No Tobin tax because no need for it, he says
Prime Minister Manmohan Singh on Tuesday ruled out the Tobin-type tax on capital flows, saying that while the Tobin tax has merit in particular situations, capital flows were not a problem for India, either in the case of portfolio investment or foreign direct investment (FDI). The flows were at “reasonable levels,” he said. “We don't face situations of the kind that would require the imposition of Tobin tax”.
Reserve Bank Governor Duvvuri Subbarao has said on a few occasions in the recent past that the Tobin tax was not “off the table.” Tobin tax is a levy on capital flows from abroad designed to discourage sudden and large destabilising outflows. Some Latin Americans have imposed it. It is usually about 2 per cent.
The Prime Minister said the next step in the deregulation of petroleum prices was to free up diesel pricing. These were “much needed reforms.”
He said petroleum subsidies had reached financially unsustainable levels. “The people are wise enough to understand that excessive populism should not be allowed to derail the progress our country is making.”
On June 25, the government freed petrol pricing so that the oil marketing companies can charge what they like, instead of charging what the government tells them to do, thus driving up their losses and increasing government subsidies.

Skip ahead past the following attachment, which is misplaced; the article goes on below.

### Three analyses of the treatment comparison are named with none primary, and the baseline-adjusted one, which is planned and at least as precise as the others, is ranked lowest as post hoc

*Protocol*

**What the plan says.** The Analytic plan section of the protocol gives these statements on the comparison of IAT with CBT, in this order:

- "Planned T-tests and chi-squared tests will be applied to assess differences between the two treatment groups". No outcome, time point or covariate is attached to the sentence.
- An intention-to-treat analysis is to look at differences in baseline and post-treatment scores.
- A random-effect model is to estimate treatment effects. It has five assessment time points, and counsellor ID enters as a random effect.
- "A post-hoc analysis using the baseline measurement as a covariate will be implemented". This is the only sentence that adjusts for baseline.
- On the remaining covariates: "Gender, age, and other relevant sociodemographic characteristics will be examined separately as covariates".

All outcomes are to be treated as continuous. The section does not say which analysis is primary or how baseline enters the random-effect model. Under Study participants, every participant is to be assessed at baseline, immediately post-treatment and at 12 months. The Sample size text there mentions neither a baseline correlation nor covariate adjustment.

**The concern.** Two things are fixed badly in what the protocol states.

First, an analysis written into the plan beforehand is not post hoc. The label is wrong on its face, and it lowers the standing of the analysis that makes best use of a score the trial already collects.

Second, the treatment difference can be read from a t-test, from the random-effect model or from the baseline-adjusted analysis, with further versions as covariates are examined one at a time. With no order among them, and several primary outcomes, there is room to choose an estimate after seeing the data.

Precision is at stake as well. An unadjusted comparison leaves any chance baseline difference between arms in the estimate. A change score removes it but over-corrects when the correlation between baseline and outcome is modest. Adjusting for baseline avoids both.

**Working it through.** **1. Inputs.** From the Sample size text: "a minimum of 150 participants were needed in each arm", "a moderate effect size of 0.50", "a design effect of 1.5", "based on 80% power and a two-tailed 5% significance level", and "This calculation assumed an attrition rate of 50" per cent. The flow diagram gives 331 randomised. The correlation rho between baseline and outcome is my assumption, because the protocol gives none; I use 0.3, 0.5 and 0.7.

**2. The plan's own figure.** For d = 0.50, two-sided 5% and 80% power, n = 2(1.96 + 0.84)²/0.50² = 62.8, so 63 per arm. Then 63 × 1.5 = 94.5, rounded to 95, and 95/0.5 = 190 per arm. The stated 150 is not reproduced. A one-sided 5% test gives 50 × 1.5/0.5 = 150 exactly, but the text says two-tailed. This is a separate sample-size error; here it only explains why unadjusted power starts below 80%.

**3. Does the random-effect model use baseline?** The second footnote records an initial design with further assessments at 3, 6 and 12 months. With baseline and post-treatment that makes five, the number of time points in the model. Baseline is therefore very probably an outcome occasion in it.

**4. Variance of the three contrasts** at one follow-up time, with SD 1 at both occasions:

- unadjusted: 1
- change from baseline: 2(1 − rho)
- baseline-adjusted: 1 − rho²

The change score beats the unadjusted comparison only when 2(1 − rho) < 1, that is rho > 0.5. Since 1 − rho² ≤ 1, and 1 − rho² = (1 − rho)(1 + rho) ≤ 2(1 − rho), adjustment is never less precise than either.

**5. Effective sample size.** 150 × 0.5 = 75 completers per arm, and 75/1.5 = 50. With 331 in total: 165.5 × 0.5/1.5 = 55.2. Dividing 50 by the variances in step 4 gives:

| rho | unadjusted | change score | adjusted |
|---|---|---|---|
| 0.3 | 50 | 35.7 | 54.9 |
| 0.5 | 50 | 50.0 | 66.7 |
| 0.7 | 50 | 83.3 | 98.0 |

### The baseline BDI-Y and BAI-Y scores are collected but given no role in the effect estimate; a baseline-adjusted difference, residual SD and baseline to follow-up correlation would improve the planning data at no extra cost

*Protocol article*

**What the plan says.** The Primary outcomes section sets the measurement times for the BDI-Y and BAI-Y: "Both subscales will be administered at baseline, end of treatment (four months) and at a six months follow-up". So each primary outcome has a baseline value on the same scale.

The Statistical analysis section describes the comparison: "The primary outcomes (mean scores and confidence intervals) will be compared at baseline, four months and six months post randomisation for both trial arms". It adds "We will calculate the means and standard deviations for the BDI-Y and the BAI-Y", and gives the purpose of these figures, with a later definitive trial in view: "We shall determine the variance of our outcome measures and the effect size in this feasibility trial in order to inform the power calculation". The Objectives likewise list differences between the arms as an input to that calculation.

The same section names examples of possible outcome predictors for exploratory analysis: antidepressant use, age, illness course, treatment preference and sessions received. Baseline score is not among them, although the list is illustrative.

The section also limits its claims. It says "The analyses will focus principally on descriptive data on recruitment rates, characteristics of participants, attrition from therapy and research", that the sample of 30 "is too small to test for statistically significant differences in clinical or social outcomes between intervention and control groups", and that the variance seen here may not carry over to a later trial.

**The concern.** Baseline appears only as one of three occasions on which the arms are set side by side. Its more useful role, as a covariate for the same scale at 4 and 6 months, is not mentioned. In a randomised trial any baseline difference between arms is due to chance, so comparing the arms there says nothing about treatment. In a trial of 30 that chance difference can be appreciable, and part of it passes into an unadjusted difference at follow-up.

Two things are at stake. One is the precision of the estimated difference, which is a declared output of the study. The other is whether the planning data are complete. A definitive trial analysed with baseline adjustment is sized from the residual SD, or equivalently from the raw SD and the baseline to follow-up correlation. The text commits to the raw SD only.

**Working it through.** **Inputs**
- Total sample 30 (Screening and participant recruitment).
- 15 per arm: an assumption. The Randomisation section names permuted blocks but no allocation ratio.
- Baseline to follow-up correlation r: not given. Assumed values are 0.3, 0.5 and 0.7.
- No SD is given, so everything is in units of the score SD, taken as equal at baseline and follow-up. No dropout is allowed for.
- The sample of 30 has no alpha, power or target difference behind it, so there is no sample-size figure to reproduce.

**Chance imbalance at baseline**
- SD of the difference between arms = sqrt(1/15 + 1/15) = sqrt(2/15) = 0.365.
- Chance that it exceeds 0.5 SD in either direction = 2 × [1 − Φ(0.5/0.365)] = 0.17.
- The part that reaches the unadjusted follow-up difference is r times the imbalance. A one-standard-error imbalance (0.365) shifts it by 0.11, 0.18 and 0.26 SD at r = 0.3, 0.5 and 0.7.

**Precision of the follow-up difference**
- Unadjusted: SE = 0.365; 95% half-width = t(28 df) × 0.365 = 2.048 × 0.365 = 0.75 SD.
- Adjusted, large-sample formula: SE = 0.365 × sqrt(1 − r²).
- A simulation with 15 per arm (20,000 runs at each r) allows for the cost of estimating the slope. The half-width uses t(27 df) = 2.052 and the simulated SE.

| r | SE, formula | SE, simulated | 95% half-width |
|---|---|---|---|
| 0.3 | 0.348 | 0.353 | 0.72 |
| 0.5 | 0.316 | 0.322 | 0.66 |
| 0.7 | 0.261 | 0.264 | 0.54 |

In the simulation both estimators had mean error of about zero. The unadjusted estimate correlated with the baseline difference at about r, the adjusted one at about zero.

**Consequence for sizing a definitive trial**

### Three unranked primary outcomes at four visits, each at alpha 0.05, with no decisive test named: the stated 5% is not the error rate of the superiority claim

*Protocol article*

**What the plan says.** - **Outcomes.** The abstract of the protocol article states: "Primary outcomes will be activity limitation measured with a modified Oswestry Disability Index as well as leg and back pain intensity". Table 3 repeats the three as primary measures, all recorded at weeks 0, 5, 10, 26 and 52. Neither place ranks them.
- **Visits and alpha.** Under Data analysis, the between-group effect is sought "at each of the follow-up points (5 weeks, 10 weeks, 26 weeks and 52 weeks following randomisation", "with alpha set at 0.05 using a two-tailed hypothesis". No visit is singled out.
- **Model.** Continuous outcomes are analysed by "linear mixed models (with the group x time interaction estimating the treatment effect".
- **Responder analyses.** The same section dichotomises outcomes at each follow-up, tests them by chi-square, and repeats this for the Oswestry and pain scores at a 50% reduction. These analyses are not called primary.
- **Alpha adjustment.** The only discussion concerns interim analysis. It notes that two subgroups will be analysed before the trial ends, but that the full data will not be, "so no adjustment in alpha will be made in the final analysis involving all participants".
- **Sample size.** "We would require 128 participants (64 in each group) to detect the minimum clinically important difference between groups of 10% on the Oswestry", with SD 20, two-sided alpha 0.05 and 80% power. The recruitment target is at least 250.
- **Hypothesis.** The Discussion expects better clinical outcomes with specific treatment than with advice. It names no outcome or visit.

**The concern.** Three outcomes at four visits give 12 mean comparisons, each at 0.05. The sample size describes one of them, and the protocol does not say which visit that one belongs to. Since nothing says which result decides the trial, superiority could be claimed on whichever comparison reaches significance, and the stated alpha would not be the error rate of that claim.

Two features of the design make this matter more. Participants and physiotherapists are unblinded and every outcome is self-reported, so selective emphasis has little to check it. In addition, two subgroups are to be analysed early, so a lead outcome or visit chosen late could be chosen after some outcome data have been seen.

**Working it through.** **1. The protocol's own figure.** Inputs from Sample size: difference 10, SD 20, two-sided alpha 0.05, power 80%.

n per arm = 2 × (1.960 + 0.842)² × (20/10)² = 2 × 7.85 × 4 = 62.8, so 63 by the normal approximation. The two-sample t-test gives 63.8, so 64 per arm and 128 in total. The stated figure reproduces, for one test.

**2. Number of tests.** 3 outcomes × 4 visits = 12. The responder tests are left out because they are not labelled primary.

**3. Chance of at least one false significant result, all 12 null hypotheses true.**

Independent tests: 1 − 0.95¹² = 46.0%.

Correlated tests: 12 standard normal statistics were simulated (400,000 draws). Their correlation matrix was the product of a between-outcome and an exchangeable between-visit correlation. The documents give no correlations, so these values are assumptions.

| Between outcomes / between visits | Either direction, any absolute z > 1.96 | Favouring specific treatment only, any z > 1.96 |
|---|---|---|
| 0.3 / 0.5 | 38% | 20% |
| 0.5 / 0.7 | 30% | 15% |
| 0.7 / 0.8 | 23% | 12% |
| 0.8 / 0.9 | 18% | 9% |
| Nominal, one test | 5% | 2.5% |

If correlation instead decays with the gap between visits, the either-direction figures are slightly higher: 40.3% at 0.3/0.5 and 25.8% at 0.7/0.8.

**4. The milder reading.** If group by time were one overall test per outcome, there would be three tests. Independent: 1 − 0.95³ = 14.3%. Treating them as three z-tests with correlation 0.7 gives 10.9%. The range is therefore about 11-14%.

Appearing cool and relaxed after a gruelling series of meetings over a day-and-half at the G-20 Summit, Dr. Singh answered a range of questions from the need for macroeconomic coordination to the Sikh diaspora in Canada, Bhopal, and the future of the G-20.
On the last, he said, the Toronto G-20 meeting was more in the nature of preparation for the Seoul Summit in November. While each country would have to decide on how to manage the exit from its stimulus, it would also have to keep in view the fact that in an inter-dependent world, sovereignty had to be viewed from that perspective. There was no one-size-fits-all in managing fiscal consolidation. It would have to be done in a growth friendly fashion. Countries that wanted immediate fiscal consolidation have come round to this view, he said. In that sense the Toronto summit was useful.
He said the BRIC countries would have to consult each other more.
Asked about the G-8, he said Prime Minister Stephen Harper of Canada told him that henceforth the G-8 would focus more on its security issues. Economic issues would be the staple for the G-20.
Referring to his meeting with United States President Barack Obama, he said they mostly focused on the agenda for Mr. Obama's visit in November. The U.S. National Security Advisor would come in July to discuss the agenda for the Obama visit with Shiv Shankar Menon, his Indian counterpart.
The Warren Anderson matter was not discussed, said the Prime Minister. “We will cross that bridge when we come to it.” India would continue its efforts to extradite him. But India had not approached them yet.
Asked how Mr. Anderson was allowed to leave the country, he said there were no records to show that the then government knew about it. This was the only time he became slightly irritated. “We are not hiding anything,” he said.
He also said that delays in the judicial system were a major problem.